In short, yes. For almost all of my adult life the CofE has been debating the Ordination of Women: first as deacons, then as priests, then as bishops. That’s well over thirty years. It has been like watching in particular the (in the widest interpretation of the phrase) catholic movement of the Church of England have an enormous car crash. Speaking as someone who inhabits (for want of a better phrase) the ‘traditionalist’ catholic part of the playground, it has at times consumed us, sapped our energies, and often, regretfully relegated our sense of mission to a very low item on the agenda. Over all those years it was a debate which (occasionally) had real theological enterprise and at worst (and far more often) been from all sides a vicious exercise in name calling.

That’s no doubt a gross simplification, but might serve as a decent shorthand. Despite all of that, we’ve arrived at a point of some degree of permanent settlement. How long that will last is a good question.

I say all of this because of all the ‘wings’ of the Church of England, it was the Catholic wing which perhaps found itself at the epicenter. The present debate doesn’t though feel like another anglo-catholic car crash. It certainly doesn’t seem to be where the spotlight is. It genuinely doesn’t seem to be the place where the voices are, at present, raised.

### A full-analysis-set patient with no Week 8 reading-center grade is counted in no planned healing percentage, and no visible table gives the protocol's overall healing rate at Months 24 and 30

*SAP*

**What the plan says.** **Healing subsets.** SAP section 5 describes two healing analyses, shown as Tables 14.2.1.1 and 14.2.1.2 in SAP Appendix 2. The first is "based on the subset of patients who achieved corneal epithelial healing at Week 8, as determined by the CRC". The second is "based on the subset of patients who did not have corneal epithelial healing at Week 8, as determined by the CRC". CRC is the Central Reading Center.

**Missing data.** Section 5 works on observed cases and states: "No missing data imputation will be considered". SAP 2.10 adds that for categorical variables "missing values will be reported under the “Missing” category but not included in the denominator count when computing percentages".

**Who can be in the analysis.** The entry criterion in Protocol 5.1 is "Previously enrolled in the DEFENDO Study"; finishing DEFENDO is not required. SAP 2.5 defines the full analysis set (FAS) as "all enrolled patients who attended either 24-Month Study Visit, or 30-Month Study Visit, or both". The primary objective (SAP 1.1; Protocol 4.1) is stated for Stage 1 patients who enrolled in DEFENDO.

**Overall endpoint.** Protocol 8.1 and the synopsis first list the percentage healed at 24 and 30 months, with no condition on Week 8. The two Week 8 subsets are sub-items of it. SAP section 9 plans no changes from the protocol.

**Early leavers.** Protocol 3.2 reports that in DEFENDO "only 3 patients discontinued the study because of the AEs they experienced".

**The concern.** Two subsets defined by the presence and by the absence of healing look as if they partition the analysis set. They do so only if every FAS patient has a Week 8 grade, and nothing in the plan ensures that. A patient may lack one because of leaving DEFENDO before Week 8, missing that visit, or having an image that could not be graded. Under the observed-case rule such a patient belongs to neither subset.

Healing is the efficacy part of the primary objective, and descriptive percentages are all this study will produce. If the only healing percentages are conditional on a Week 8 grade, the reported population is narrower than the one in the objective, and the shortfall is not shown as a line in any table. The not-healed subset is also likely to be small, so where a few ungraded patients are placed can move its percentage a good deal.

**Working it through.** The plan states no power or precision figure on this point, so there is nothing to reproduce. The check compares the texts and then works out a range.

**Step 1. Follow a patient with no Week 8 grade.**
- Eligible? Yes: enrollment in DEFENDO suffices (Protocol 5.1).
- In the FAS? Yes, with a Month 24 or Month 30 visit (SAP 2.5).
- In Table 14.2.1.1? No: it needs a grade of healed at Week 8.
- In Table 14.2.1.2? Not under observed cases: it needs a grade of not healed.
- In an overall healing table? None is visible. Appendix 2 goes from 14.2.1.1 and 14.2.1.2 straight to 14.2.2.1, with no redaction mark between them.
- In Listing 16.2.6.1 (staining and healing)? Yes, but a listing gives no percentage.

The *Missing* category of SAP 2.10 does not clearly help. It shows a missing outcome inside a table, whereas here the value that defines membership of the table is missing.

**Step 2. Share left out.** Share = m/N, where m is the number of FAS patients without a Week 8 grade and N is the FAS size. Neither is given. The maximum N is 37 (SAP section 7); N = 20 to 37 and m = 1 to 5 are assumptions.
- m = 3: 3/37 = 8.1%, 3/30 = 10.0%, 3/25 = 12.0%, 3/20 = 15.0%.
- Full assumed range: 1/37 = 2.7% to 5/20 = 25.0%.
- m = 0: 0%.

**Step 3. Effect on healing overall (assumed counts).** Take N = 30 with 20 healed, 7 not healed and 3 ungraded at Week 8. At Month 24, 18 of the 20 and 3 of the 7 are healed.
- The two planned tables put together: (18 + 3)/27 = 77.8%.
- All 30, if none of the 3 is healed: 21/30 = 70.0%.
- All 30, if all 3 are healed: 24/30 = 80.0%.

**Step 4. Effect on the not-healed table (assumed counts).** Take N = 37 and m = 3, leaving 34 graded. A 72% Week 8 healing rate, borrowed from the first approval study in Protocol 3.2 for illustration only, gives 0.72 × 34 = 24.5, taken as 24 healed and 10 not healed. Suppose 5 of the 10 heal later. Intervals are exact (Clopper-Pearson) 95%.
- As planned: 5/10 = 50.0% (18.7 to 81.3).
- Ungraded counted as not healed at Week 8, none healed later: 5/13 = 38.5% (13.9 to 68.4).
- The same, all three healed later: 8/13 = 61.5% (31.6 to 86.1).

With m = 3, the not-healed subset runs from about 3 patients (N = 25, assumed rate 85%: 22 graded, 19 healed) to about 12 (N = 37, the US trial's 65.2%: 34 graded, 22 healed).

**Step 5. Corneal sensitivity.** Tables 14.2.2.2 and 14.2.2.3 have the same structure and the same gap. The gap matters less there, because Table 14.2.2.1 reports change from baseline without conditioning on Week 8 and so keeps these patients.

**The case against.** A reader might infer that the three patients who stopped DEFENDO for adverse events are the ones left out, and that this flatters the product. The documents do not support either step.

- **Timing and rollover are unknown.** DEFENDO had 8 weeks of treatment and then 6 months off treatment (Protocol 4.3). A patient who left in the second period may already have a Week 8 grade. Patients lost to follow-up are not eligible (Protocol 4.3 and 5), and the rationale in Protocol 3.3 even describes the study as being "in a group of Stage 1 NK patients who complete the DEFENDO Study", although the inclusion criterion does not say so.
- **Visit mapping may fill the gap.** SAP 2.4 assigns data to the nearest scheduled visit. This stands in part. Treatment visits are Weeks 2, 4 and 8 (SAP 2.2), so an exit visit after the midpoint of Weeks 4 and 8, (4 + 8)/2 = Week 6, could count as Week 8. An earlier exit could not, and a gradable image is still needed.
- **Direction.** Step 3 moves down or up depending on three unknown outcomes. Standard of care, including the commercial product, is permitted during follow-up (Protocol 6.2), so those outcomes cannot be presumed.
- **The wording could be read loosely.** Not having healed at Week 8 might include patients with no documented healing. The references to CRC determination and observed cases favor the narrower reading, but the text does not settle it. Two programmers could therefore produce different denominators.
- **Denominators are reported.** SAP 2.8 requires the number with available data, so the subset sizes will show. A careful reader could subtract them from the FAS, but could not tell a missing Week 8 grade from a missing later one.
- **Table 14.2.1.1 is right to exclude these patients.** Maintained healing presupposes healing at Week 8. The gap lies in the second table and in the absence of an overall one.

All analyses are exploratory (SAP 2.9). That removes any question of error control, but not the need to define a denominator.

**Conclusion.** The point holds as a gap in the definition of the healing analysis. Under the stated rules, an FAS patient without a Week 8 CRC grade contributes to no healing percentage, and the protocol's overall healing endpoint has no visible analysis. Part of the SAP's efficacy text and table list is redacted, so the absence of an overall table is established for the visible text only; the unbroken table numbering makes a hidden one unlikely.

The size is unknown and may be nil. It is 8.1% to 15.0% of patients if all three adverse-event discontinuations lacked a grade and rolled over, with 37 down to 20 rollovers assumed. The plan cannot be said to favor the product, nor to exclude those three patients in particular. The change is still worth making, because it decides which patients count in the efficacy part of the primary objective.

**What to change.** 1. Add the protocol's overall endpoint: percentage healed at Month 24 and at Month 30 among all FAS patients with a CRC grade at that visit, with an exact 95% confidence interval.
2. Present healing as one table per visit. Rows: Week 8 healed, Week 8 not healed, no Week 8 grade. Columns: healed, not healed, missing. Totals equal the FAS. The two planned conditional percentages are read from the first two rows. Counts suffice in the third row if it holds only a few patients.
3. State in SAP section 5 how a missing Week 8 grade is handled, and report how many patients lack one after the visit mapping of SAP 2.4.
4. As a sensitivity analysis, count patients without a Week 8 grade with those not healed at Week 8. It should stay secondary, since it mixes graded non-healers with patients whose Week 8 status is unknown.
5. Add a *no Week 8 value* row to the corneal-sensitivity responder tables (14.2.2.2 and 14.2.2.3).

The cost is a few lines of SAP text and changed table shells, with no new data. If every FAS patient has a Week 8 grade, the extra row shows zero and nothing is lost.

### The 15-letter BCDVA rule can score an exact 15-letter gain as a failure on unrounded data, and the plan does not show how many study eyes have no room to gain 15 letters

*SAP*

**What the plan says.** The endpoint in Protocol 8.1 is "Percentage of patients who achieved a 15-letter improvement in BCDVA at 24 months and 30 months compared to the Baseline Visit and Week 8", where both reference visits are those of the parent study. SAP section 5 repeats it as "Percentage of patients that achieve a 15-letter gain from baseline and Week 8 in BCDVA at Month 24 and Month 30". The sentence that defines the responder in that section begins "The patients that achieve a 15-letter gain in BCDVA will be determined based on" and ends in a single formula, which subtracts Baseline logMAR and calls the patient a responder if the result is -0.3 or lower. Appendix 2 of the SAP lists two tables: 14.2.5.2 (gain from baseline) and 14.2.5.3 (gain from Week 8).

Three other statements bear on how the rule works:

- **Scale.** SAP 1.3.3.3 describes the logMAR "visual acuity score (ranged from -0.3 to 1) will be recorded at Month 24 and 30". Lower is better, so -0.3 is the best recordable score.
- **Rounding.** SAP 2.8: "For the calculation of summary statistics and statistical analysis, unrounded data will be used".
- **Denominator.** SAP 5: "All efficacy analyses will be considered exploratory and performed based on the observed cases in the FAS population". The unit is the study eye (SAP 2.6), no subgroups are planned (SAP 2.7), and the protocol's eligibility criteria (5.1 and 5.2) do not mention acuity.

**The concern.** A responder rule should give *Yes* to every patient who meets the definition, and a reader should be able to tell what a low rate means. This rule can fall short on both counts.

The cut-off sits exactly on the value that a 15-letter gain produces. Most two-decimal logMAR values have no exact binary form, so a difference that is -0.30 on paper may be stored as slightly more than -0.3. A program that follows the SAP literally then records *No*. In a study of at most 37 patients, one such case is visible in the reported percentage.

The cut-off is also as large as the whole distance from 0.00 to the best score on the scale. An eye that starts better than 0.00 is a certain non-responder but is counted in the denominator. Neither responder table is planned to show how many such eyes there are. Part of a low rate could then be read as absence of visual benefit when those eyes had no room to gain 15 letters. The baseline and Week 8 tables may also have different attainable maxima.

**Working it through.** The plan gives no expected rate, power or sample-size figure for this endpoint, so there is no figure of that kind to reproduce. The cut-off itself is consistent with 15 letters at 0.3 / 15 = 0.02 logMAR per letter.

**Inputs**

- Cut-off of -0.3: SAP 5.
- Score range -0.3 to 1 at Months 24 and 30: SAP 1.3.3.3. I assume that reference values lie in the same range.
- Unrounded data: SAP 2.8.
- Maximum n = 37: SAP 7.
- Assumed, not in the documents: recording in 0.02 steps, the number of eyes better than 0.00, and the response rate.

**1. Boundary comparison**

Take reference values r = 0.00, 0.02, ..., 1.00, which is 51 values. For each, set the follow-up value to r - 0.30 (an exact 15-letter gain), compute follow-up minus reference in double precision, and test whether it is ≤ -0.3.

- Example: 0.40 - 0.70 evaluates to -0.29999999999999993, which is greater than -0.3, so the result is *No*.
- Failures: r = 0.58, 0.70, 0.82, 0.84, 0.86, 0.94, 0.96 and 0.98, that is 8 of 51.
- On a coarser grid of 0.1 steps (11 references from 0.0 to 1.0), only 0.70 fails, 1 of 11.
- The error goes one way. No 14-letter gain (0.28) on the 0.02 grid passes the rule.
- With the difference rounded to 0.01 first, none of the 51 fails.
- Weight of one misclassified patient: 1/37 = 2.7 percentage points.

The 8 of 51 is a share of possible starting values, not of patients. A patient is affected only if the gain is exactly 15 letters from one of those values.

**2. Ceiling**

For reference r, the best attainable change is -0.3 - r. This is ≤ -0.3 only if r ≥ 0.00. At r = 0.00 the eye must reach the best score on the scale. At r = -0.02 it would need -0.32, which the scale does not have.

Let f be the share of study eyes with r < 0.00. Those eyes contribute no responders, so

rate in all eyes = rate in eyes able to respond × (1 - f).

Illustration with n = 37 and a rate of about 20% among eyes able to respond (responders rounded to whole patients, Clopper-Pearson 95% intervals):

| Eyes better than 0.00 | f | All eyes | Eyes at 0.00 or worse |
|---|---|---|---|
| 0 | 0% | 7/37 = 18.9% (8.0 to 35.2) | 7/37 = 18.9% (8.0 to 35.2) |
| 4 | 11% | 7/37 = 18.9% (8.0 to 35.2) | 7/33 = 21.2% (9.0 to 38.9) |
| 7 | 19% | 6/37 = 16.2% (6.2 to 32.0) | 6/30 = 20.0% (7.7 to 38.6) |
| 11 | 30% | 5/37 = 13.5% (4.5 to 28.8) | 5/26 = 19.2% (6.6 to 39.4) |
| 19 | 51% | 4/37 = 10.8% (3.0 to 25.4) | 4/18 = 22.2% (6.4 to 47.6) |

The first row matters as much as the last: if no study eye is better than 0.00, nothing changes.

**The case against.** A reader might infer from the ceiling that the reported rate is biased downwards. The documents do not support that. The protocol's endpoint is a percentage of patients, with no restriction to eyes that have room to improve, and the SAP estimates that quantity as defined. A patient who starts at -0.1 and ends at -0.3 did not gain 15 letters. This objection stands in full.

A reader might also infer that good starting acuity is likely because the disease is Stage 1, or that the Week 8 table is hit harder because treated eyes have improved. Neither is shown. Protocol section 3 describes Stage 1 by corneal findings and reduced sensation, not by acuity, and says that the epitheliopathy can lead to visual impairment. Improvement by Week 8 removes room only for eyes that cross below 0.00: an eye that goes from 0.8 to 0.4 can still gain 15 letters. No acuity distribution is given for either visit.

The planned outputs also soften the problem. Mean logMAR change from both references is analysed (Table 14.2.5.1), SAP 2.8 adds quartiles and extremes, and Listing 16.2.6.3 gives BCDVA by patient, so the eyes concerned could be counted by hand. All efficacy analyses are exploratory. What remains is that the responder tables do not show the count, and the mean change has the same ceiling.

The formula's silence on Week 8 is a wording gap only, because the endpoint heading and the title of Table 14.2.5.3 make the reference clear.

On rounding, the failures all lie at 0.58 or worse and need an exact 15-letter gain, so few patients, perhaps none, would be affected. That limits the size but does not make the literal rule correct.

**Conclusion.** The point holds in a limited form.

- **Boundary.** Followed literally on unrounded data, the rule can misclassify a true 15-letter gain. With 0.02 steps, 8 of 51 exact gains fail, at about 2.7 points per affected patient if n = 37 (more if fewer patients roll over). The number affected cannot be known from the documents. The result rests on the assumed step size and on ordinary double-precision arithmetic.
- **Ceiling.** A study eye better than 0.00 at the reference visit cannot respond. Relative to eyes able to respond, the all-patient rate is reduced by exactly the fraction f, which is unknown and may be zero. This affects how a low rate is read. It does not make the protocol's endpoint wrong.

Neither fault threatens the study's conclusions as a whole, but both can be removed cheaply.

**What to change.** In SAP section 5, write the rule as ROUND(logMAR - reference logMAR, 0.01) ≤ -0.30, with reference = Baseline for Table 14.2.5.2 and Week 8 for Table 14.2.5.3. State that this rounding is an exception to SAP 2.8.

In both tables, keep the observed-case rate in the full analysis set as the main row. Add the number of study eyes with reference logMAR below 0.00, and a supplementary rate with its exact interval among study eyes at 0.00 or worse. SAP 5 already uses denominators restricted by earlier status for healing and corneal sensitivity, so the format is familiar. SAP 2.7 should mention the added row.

Perhaps that’s at least in part what the Shared Conversations are about – trying to stop a car crash in a different part of the Church of England (and as such, to ameliorate the same being replicated across the wider Anglican world). It may be that we’re learning some lessons. It could just be that we’re trying to change the tone of the debate – or rather to set far clearer parameters for our internal discourse before the next round of decision making takes place.

I fully realize that this debate has been ongoing for quite some time. But (and its a big but) whilst Issues in Human Sexuality, the Higton debate and indeed the last two Lambeth Conferences (and passim the Ordination of Gene Robinson) have all turned up the volume at times, this debate has been ‘held back’ because of the ordination debate in England. Now that’s out of the way, the Human Sexuality debate can’t be put off or held back any longer. It’s an argument whose time has come – and it certainly isn’t going to go away now.